Wind this side of the electromagnet four layers deep, like its brother, except in the opposite direction. (left image below)

Once you have both coils wound, test the electromagnet by powering it from a D cell or other 1.5V battery. It should be able to pick up small metal (ferrous) parts. (center image below)

Repeat these steps to complete the other 2 electromagnets. (right image below)

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Wrap the coils in electrical tape or heat-shrink tubing to keep them from unwinding. 

Fig 20

2. Make the rotor.

The rotor uses the four metal brackets from the U-bolts as the ferrous object that is acted upon by the electromagnets. I sandblasted the brackets to take the shine off them and make them look less modern.

Press each of the brackets into the slots on the rotor wheel. You may need to adjust the slots with a knife to get the brackets to fit snugly. If they don’t stay in place on their own, use a little glue.

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Press the axle through the rotor to its stop, so that the rotor is centered on the axle.

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3. Assemble the frame.

The rotor will spin on two 608 skateboard bearings. You can get these at any skateboard shop or on Amazon. I sandblasted the frame parts to take the shine off and make them look a bit more like cast iron.

Press one bearing into each frame.

Flip one of the frames over, so the bearing is down on the table and press the first electromagnet into place. It’s a tight fit, so you may need to turn it back and forth to encourage it to go in.

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Put the rotor into place.

Fig 28

 

Position the other frame and press it into place. Again, the holes for the electromagnets’ supports are very tight, so you may have to twist the electromagnets back and forth to get them to go into place.

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Press the timing wheel and pulley onto the ends of the axle. (It doesn’t matter which side is which; they’re ornamental.)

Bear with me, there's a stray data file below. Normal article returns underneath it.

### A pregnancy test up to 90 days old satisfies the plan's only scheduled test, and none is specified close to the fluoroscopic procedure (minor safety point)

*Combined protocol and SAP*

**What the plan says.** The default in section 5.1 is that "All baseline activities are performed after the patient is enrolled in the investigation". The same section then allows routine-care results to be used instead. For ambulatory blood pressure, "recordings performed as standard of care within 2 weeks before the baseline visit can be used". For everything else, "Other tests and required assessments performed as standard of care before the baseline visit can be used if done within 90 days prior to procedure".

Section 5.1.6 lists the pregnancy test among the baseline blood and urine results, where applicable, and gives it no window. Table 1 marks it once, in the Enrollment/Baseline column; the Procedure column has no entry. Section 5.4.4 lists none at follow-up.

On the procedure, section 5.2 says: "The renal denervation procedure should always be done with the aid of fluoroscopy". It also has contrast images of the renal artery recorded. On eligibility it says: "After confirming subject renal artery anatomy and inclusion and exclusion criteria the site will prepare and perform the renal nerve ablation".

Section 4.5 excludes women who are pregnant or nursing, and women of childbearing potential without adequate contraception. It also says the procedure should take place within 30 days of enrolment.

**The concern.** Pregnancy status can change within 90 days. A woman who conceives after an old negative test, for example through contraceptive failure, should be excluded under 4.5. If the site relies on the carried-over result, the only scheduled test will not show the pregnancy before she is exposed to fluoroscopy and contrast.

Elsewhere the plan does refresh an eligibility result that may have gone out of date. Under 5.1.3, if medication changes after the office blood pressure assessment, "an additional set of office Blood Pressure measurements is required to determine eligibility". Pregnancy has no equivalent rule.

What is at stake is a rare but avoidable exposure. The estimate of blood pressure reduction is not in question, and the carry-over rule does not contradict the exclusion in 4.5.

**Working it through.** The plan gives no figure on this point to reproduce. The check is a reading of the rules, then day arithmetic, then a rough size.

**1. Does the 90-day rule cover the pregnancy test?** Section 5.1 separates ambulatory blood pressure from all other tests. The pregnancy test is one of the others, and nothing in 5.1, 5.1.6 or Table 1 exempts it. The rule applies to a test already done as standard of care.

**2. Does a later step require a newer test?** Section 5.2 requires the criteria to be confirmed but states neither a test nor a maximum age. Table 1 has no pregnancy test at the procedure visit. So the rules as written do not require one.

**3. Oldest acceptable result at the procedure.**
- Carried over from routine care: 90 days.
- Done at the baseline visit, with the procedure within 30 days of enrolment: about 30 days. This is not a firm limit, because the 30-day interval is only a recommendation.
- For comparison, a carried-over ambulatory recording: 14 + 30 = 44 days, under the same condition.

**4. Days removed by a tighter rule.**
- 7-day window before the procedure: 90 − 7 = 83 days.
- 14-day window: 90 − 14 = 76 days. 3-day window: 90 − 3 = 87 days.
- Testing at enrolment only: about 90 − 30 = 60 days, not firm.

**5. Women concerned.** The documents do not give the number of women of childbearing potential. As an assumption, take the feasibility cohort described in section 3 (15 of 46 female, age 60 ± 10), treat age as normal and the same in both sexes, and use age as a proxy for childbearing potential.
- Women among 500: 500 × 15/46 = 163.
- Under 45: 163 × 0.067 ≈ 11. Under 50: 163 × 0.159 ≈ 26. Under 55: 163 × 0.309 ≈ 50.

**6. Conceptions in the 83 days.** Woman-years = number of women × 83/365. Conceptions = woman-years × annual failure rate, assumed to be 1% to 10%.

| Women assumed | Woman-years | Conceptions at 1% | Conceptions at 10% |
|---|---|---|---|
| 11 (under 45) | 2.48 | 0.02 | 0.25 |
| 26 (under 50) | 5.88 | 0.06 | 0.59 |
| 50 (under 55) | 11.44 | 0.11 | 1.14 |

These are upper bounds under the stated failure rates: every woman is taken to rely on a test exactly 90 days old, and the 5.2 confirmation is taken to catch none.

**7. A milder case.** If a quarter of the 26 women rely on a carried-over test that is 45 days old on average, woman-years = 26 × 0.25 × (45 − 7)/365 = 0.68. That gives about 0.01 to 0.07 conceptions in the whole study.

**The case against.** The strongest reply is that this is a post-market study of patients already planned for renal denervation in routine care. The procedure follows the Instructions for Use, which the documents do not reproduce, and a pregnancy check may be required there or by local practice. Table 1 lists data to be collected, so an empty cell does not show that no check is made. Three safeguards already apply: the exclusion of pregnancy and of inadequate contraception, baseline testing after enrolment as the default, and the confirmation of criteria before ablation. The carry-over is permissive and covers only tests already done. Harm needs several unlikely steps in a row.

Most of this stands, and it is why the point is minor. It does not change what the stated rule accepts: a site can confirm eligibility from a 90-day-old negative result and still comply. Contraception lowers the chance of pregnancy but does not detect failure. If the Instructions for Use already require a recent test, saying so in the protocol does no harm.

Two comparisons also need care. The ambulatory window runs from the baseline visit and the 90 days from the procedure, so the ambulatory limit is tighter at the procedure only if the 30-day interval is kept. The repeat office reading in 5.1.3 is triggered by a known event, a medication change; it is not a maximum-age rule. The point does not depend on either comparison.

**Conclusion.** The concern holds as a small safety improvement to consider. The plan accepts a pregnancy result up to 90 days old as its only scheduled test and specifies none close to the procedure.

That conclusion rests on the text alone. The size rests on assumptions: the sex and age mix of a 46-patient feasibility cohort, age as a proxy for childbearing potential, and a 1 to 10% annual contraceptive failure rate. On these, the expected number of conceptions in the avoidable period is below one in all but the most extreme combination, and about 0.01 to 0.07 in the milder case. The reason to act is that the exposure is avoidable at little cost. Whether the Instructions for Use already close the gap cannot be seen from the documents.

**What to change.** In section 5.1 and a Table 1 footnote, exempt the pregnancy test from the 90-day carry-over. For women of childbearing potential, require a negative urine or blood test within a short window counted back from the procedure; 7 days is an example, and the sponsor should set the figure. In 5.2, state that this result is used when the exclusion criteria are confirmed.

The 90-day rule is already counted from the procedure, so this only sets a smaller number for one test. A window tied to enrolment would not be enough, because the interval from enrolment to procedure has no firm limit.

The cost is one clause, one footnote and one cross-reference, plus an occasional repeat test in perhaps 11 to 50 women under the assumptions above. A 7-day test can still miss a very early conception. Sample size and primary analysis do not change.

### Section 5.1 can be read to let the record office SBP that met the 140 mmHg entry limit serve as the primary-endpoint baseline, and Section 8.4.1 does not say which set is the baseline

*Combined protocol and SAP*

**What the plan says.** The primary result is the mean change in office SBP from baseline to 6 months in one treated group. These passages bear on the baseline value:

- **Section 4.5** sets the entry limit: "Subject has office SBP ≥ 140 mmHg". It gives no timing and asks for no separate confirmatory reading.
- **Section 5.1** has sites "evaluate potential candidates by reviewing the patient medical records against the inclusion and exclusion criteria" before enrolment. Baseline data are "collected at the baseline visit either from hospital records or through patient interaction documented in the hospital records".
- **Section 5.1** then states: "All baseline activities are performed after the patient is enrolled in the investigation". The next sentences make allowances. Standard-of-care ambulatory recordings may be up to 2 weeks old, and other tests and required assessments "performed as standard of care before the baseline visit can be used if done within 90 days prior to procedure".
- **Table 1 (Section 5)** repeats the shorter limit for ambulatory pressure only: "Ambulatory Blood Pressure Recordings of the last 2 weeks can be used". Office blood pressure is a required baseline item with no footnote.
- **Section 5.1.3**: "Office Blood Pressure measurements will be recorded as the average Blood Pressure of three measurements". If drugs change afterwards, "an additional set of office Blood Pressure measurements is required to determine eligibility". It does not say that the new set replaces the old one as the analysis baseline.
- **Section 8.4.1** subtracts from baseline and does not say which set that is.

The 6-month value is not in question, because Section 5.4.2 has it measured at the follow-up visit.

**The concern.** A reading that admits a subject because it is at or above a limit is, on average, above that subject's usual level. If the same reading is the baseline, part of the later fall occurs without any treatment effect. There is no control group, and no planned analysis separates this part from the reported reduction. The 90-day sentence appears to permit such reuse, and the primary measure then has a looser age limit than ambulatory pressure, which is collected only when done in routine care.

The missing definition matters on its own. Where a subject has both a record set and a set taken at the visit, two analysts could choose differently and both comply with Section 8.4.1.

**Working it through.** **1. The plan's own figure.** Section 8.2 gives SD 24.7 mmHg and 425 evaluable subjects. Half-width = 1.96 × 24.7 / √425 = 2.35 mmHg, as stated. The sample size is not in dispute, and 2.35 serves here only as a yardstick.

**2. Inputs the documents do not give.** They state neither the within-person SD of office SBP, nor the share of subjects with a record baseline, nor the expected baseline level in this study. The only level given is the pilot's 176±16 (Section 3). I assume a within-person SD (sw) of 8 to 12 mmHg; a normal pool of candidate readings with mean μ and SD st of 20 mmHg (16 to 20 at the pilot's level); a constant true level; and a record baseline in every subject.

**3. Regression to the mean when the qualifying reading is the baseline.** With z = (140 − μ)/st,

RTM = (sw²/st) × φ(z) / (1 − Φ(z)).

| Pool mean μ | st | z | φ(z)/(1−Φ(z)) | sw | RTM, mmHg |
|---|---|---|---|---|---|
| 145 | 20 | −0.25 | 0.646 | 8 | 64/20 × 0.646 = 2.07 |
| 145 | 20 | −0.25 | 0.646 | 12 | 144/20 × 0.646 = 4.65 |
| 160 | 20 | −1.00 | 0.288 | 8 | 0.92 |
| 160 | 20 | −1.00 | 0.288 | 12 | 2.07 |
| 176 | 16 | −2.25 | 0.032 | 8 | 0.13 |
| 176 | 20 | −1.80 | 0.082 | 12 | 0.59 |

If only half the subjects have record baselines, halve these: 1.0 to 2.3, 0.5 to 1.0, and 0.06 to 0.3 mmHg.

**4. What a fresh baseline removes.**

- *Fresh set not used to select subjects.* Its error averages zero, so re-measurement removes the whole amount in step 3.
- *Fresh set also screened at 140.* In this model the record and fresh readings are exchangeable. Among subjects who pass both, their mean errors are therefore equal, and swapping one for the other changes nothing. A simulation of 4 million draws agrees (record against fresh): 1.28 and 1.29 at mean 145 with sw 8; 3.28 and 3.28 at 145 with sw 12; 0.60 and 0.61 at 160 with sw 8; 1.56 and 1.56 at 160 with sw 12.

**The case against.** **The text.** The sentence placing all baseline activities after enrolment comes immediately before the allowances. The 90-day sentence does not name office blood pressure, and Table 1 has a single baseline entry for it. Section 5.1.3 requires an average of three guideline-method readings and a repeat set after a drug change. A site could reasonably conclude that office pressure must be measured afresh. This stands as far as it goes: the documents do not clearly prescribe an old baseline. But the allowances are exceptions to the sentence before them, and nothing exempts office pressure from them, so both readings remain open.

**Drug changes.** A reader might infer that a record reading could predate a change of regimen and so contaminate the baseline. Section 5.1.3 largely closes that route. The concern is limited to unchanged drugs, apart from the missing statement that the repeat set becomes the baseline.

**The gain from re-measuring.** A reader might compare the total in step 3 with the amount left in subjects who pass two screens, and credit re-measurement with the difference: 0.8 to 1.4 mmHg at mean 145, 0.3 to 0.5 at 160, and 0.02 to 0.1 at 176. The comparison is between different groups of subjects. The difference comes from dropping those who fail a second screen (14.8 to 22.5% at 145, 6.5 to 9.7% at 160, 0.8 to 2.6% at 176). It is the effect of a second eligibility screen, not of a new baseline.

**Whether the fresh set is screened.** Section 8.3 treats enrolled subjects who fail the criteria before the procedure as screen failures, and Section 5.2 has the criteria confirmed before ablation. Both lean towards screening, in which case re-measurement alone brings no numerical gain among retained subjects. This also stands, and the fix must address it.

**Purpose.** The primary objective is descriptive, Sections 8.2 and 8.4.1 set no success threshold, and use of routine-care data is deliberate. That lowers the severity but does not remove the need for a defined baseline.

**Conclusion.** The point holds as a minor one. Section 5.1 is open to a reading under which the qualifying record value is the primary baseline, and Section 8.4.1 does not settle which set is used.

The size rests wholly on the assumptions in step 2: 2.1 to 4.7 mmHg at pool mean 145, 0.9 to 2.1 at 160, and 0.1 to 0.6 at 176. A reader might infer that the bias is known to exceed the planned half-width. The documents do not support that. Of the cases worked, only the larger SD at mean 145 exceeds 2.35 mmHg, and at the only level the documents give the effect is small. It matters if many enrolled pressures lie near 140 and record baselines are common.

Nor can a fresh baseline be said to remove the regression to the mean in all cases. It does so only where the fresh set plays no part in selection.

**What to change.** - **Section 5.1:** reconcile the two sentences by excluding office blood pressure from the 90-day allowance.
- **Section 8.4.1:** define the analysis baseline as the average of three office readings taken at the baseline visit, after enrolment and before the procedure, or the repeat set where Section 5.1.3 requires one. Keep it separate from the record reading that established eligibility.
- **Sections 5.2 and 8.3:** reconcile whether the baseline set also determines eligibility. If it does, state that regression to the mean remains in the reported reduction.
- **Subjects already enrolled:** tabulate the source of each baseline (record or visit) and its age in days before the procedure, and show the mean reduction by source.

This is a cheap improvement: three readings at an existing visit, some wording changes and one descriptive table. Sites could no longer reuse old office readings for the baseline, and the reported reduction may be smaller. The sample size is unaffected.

Fig 31

 

 

4. Wire the magnets.

Connect the three right-hand wires together to create one common positive lead. You’ll connect this to the positive side of the controller. The other three leads are the negative leads, which connect the electromagnets to their switching MOSFETS. I like to add a section of colored wire to the ends of these three leads to indicate which electromagnet they control. (left image below)

A great way to make the four leads into a single old-fashioned-feeling power cable is to run them through a shoelace. Wide shoelaces work best. When you cut the ends off, you get a cloth tube. (center image below)

Thread the wires through the cloth tube of the shoelace, and secure the ends of the fabric with heat shrink or electrical tape. (right image below)

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5. Hook up the Arduino controller.

The original 1872 patent model used a mechanical system to pulse the coils in the right sequence to turn the motor. We are going to replace that part with an Arduino and three N-channel MOSFETs. It will be simpler to build and easier to tinker with.

Fig 36

 

The electromagnets need 1.5V and lots of current, both of which are drawn from a D battery. The Arduino sequences the MOSFETs, which switch the coils on and off. Breadboard the circuit following the diagram. Then download the Arduino code here, connect the Arduino to your computer, open the Arduino code, and upload it to the Arduino.

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6. Start your motor.

To get the motor spinning, you’ll need to give it a bit of help. The sequencer is very simple, and doesn’t have any way to accelerate the motor from a dead standstill. Flick the motor lightly with your fingers to get it spinning. This takes some practice; you need to flick the motor to spin at a rate fairly close to the sequencer’s target RPM setting.

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Now you’ve got a working replica 1872 electromagnetic motor!